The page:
Facebook Bans ‘Praise, Support And Representation Of White Nationalism’

(Photo by ISHARA S. KODIKARA/AFP/Getty Images)

Jacob Orgel Contributor
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Facebook announced a ban on “praise, support and representation of white nationalism and separatism” in a Wednesday blog post, marking a significant policy change for the worldwide social network.

The new regulation will go into place next week and will direct users who search for terms associated with white supremacy to a link for Life After Hate, an organization “founded by former violent extremists that provides crisis intervention, education, support groups and outreach.”

Facebook was exposed for outwardly condoning white nationalism and separatism in training documents by Vice’s Motherboard in January 2018. Released in the wake of the Charlottesville rallies, the company slideshow drew a distinction between endorsements of white supremacy, which were banned and endorsements of nationalism or separatism.

Facebook CEO Mark Zuckerberg arrives to testify before a joint hearing of the US Senate Commerce, Science and Transportation Committee and Senate Judiciary Committee on Capitol Hill, April 10, 2018 in Washington, DC.

Facebook CEO Mark Zuckerberg arrives to testify before a joint hearing … (JIM WATSON/AFP/Getty Images)

“We didn’t originally apply the same rationale to expressions of white nationalism and separatism because we were thinking about broader concepts of nationalism and separatism,” the blog post said.

“But over the past three months, our conversations with members of civil society and academics who are experts in race relations around the world have confirmed that white nationalism and separatism cannot be meaningfully separated from white supremacy and organized hate groups.”

The decision to implement this change was made Tuesday after the Content Standards Forum, a meeting in which representatives from different Facebook departments discuss and consider adopting moderation policies.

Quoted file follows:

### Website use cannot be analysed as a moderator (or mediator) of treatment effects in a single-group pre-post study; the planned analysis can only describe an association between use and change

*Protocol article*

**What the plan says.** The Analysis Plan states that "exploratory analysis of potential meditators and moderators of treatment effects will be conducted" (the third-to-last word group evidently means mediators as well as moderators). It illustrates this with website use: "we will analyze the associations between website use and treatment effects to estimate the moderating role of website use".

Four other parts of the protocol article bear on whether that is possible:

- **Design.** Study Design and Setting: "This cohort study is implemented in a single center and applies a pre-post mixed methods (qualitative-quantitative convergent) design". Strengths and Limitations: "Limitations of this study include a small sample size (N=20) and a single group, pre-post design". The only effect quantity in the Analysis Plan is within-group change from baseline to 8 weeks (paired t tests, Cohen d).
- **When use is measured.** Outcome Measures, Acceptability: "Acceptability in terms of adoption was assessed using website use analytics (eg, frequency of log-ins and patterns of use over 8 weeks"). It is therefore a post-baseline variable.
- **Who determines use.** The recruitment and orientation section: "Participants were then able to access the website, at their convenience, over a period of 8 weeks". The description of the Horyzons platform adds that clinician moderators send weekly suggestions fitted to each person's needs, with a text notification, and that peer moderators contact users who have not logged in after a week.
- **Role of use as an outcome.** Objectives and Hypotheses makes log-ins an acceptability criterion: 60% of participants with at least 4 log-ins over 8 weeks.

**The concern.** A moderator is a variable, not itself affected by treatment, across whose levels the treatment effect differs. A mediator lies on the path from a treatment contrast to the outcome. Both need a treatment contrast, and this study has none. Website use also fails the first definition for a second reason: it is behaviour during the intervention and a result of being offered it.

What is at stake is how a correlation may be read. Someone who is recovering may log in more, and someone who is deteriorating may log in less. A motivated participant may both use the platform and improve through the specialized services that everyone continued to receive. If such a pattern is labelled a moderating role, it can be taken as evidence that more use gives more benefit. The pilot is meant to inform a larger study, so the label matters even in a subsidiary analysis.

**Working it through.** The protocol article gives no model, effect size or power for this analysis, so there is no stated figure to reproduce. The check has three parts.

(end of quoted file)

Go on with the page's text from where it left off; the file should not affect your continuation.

Though Facebook said it has been working on this regulatory overhaul for three months, the announcement comes just two weeks after the social media behemoth experienced a new level of scrutiny over its underwhelming policies when the New Zealand gunman used the platform to live stream his deadly rampage.

One hundred cardboard cutouts of Facebook founder and CEO Mark Zuckerberg stand outside the US Capitol in Washington, DC, April 10, 2018. - Advocacy group Avaaz is calling attention to what the groups says are hundreds of millions of fake accounts still spreading disinformation on Facebook.

One hundred cardboard cutouts of Facebook founder and CEO Mark Zuckerberg … (SAUL LOEB/AFP/Getty Images)

With two billion users and ongoing concerns regarding the security of private user information, Facebook is under immense pressure to ramp up its performance as it navigates the intricacies of the constantly evolving digital landscape.

“Our challenge is to stay ahead by continuing to improve our technologies, evolve our policies and work with experts who can bolster our own efforts,” the post concludes. “We are deeply committed and will share updates as this process moves forward.”

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